But ISA and the dos era? How did that work... was it just active all the time handling even the command prompt/desktop rendering? Who was making them, who was buying them? What applications were demanding enough to require one?

 

tl;dr I wouldn't consider a 486 with a discrete gpu "typical"

That's complete nonsense, 2D video cards were absolutely a thing and absolutely essential for any kind of computer--it was integrated graphics that were almost unheard of., or integrated anything--the only port on an AT motherboard was for the keyboard. Even serial and parallel required an I/O card! There were even "2D accelerators" that had hardware blitting, more/faster VRAM, and higher resolutions than standard VGA cards.

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Heh I definitely don't remember "2D" video cards in that era - maybe they typically came packaged with the motherboards and I never touched them and assumed they were just part of the motherboard. Certainly I never spent money on such a device until ~1998, so I must have been getting video somehow the 10 years prior to that.

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5 hours ago, Vorpal said:

Certainly I never spent money on such a device until ~1998, so I must have been getting video somehow the 10 years prior to that.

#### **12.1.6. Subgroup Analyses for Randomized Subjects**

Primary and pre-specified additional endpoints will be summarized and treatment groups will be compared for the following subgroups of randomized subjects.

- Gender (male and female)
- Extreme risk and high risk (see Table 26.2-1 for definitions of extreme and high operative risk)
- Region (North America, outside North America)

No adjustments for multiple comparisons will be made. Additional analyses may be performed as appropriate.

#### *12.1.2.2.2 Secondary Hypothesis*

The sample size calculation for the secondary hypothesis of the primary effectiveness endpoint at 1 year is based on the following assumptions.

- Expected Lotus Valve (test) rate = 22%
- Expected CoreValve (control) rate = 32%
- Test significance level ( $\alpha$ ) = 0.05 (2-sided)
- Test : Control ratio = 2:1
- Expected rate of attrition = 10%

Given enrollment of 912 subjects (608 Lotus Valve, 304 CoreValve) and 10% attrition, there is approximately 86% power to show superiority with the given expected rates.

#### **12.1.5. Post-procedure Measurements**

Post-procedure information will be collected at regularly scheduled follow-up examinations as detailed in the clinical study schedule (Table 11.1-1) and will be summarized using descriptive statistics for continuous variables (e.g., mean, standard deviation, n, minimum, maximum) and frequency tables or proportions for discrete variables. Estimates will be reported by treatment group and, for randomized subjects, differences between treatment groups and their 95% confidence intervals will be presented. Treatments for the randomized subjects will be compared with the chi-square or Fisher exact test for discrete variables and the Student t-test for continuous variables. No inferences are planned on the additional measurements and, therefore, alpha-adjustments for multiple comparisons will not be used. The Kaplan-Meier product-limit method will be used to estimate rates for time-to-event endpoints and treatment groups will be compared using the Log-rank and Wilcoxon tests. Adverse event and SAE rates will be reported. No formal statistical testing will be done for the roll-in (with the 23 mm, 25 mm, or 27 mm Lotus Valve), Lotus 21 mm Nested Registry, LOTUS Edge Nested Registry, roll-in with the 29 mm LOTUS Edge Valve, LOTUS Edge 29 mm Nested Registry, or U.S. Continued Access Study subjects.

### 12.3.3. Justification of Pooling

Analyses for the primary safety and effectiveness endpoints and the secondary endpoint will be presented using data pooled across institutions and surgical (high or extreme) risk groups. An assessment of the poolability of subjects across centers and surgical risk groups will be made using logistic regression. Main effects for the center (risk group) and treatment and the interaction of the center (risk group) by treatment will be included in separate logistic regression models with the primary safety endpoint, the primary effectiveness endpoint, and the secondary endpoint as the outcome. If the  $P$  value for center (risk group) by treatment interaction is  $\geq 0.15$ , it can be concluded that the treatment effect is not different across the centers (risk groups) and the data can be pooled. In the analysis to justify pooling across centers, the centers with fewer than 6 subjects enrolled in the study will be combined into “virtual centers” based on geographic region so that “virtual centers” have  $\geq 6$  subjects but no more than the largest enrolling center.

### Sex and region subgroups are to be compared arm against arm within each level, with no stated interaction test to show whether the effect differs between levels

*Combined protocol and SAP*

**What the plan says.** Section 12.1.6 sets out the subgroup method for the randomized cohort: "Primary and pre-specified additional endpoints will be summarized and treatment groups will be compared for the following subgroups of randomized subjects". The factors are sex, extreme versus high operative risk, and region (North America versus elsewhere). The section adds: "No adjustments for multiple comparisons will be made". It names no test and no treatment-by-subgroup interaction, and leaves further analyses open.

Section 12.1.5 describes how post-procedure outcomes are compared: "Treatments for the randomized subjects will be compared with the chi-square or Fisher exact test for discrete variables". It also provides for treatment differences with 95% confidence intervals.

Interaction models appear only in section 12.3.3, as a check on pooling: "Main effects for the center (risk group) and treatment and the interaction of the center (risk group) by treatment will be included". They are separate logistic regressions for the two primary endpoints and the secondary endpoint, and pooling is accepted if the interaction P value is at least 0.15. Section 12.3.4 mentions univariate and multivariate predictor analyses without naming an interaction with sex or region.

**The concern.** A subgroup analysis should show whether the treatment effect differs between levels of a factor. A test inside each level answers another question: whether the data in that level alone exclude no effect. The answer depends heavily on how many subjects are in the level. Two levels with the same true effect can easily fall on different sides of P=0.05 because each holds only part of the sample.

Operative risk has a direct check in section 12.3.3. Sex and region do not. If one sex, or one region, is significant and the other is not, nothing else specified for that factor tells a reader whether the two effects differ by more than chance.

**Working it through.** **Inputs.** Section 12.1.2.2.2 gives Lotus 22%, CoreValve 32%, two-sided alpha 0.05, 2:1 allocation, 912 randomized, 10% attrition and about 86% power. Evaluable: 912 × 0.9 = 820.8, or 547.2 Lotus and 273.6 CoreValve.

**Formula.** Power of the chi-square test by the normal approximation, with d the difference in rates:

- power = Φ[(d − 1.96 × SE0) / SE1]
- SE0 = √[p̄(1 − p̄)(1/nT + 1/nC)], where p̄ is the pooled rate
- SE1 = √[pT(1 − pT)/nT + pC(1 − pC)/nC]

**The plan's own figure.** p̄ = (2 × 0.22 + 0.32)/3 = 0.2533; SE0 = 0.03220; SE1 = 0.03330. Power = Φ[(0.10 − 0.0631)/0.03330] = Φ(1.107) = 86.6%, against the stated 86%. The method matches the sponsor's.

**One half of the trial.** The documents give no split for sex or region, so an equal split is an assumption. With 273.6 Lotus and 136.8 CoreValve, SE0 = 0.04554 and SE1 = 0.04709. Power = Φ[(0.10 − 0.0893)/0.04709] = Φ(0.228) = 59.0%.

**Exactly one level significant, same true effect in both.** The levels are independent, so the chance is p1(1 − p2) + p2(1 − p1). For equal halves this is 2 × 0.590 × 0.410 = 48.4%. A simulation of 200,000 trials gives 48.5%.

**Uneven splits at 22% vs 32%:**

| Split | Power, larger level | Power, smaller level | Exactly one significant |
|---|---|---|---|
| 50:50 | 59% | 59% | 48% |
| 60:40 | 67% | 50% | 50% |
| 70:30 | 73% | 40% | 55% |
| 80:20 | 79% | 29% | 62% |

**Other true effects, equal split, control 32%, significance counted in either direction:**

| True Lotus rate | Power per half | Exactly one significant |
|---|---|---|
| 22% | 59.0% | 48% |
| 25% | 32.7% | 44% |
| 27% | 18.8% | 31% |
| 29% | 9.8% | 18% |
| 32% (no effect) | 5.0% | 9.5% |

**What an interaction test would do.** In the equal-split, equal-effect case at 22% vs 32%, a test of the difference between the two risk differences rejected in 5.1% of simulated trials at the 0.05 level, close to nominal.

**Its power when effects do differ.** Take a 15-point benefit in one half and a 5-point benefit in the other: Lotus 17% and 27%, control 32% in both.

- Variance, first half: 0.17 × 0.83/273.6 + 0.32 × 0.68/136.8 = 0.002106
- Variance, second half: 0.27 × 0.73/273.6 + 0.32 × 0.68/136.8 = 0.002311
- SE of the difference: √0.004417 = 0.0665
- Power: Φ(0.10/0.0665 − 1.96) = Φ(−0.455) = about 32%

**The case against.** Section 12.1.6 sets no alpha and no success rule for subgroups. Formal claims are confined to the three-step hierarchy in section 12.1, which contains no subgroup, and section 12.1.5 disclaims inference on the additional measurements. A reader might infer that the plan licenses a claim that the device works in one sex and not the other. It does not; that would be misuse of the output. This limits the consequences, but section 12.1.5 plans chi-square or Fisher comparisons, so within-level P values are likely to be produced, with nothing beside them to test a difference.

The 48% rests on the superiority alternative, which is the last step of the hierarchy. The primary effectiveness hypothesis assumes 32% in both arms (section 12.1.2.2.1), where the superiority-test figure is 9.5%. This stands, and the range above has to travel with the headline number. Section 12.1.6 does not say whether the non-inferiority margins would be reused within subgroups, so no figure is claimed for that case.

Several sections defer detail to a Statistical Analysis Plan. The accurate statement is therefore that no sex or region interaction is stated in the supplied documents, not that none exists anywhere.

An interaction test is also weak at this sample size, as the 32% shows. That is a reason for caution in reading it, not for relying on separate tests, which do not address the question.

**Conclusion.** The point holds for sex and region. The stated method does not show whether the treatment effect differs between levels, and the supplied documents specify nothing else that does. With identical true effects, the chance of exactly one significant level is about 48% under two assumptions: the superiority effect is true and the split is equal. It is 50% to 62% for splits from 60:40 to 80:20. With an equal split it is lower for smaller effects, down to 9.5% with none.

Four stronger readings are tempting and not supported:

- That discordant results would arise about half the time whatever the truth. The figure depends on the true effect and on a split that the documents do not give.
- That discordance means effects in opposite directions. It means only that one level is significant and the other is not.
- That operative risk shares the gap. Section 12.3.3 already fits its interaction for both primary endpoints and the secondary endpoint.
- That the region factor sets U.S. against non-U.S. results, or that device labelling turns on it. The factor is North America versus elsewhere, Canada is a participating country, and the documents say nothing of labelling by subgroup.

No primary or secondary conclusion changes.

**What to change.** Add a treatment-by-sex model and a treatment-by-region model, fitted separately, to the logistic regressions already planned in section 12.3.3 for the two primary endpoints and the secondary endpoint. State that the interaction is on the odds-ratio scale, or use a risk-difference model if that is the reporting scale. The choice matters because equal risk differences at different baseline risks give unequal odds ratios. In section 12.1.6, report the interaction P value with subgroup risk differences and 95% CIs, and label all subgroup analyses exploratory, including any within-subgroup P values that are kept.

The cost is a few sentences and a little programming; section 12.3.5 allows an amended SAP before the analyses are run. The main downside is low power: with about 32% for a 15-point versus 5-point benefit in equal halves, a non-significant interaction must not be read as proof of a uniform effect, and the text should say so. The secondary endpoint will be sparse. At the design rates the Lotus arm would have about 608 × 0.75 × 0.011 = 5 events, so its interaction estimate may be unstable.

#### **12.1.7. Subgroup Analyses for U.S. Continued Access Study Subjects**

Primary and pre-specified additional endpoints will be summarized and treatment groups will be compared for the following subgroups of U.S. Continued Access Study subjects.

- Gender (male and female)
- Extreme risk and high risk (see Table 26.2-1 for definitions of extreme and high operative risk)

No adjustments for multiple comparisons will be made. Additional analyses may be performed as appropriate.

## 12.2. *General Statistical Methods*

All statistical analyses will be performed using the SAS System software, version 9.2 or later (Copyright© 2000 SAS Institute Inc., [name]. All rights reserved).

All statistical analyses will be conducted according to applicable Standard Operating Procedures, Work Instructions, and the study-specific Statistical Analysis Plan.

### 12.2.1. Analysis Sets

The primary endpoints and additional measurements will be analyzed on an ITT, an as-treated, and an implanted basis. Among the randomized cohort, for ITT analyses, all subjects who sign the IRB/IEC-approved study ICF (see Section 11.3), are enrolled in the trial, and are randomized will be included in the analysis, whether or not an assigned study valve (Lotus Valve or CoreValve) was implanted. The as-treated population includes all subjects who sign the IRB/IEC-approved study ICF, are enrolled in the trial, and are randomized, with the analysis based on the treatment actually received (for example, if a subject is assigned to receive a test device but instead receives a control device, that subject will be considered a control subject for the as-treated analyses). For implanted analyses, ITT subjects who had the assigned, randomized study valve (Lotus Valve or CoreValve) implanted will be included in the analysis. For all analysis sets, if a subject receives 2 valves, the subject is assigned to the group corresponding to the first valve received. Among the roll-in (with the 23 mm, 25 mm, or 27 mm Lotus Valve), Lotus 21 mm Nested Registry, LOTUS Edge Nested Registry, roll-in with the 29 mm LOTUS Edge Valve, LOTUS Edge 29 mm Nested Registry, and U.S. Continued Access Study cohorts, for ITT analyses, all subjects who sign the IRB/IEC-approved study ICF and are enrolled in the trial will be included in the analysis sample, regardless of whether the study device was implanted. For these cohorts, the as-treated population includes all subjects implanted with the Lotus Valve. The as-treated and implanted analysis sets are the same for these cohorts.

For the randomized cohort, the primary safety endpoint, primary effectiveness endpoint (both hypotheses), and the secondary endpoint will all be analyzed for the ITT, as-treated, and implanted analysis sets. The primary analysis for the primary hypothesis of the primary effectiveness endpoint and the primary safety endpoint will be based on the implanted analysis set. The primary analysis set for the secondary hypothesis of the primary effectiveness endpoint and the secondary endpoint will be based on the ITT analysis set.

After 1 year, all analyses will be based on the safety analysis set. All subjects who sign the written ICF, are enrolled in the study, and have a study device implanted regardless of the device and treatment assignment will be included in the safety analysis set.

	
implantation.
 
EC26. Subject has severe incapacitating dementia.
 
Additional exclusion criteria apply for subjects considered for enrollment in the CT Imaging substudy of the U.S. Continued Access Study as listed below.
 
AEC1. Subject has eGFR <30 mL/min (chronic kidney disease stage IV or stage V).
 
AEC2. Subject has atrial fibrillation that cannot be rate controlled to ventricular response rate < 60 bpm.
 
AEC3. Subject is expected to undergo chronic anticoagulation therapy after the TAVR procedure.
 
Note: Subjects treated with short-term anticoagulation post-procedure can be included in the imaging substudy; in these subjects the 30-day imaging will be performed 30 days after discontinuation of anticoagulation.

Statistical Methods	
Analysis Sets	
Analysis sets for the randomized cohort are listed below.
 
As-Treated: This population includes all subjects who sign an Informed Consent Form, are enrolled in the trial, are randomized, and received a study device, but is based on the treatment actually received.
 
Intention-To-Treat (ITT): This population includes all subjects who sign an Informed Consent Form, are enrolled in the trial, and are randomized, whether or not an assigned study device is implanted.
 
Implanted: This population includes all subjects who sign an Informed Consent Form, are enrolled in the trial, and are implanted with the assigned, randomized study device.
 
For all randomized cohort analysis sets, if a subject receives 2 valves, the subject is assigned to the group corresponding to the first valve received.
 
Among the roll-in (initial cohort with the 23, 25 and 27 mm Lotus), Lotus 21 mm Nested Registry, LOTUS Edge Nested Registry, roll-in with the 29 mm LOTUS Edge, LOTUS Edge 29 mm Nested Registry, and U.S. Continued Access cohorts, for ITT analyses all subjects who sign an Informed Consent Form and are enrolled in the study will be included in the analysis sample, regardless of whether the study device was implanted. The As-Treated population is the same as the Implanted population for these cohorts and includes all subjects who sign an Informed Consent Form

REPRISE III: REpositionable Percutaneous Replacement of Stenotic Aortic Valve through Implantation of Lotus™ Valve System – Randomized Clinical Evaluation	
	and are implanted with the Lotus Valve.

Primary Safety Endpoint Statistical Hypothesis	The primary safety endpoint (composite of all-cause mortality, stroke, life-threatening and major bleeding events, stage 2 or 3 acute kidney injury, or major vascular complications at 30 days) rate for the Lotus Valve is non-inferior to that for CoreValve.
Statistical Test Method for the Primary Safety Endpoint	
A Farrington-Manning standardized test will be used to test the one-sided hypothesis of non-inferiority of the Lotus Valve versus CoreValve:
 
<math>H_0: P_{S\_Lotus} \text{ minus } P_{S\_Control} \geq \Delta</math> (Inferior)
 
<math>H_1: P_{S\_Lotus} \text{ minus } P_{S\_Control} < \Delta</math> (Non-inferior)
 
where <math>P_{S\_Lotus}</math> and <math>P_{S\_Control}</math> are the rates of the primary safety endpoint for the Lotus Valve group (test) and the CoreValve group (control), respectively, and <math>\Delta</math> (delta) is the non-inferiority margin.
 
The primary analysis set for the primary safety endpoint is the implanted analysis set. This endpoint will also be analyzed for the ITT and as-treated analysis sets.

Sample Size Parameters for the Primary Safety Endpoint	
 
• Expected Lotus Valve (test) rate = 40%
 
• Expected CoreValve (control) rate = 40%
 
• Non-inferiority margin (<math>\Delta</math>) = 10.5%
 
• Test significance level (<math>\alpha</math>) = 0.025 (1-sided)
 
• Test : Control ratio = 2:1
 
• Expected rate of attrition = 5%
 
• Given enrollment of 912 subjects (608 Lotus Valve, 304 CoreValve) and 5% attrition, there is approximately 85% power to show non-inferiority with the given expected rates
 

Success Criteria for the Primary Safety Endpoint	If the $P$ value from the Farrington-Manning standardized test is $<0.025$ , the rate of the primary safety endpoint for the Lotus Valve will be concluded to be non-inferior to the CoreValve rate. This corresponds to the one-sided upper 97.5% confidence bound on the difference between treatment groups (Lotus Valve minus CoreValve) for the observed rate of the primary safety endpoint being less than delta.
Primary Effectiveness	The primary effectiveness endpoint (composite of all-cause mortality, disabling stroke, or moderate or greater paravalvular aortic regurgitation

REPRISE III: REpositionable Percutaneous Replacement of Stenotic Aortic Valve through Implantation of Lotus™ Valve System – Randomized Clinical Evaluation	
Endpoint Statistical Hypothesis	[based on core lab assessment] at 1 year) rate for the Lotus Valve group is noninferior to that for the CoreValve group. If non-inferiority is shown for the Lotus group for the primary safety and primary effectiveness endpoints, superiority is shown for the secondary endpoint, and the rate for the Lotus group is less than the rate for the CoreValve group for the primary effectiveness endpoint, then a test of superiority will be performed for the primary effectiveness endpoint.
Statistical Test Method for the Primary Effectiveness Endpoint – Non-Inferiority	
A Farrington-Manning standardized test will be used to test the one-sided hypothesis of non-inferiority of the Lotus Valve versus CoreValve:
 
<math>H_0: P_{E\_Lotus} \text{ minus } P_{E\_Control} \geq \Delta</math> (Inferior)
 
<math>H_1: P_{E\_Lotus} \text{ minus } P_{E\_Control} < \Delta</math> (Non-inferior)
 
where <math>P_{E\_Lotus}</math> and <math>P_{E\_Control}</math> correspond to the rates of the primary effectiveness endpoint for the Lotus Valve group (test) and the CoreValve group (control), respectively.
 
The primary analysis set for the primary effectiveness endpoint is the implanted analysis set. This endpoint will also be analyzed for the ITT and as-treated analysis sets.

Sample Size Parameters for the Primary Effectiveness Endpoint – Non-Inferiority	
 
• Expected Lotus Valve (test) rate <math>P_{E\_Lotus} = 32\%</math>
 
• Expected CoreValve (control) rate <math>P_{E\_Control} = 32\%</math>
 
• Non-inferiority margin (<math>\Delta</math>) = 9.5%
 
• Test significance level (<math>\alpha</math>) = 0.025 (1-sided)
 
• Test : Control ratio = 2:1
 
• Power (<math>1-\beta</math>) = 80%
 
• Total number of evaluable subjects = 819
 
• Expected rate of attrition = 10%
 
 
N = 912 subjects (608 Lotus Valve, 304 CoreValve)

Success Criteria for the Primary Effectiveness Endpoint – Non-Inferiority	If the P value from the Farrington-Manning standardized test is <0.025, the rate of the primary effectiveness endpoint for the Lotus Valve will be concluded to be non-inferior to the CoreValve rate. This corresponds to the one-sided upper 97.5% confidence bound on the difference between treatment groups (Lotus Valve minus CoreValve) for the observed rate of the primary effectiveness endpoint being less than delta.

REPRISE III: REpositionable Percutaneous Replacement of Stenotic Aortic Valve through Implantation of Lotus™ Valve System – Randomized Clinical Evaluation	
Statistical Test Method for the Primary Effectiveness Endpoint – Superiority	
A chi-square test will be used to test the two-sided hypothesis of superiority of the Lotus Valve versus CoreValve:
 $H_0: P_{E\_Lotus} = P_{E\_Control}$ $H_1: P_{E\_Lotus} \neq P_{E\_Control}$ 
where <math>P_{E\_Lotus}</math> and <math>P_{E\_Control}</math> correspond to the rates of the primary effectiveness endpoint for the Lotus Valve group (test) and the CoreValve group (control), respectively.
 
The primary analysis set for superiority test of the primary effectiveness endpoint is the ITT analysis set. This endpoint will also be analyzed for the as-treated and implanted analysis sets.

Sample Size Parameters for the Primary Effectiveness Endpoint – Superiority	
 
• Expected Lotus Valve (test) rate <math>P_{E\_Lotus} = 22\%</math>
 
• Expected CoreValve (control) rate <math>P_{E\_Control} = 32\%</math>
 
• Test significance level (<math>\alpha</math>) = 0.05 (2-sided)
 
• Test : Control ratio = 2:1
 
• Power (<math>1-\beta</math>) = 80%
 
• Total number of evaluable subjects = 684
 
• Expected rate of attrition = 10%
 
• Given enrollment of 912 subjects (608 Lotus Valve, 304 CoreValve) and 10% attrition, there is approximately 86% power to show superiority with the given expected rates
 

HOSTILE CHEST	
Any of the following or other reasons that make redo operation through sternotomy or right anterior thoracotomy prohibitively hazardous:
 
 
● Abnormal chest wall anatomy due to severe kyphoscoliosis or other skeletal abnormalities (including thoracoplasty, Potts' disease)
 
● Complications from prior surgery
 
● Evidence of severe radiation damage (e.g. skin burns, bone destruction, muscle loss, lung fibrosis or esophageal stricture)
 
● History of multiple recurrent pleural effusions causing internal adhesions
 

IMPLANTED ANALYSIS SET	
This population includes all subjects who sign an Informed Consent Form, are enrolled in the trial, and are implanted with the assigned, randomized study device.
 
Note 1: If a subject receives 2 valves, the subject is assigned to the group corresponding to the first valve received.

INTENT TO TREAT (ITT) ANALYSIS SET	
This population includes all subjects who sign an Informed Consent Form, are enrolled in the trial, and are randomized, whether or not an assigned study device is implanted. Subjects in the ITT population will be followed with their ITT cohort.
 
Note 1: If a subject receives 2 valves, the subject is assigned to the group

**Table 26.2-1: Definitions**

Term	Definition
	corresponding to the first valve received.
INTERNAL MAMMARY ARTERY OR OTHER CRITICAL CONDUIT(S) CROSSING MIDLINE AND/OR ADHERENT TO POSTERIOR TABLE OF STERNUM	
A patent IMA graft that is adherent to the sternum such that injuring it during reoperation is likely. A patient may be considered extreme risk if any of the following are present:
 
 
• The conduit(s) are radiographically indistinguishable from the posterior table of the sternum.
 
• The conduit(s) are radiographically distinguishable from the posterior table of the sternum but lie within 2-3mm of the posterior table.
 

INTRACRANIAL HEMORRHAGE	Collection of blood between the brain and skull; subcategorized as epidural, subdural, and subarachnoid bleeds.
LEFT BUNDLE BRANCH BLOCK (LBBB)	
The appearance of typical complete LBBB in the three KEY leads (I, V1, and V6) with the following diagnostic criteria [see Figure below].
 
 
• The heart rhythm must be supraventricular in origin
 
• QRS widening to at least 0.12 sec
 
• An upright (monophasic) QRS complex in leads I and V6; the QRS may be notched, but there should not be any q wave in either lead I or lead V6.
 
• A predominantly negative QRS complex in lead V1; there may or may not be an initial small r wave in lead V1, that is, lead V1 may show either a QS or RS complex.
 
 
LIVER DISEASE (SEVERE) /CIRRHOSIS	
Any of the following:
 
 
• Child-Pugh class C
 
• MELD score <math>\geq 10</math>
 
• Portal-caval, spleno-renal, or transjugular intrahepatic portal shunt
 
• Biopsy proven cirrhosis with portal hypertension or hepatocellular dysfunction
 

Yeah, you (or more likely, your parents) did.  You might not have known it, but you did.  Take it from someone who is old enough to have been buying systems for themselves in the mid-90s, a video card was definitely part of the loadout.

 

 

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As I remember it, that was what was so exciting when the 3Dfx Voodoo stuff came out. Video cards at the time didn't always have dedicated 3D acceleration, so you used to have to take the output from the 2D card and daisy chain it into the Voodoo card. Now of course those only worked with OpenGL (If I remember correctly) and did absolutely nothing for Doom. But it made a huge difference in Quake!

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3Dfx cards used their own Glide API, a modified and simplified version of OpenGL that was much faster on old hardware.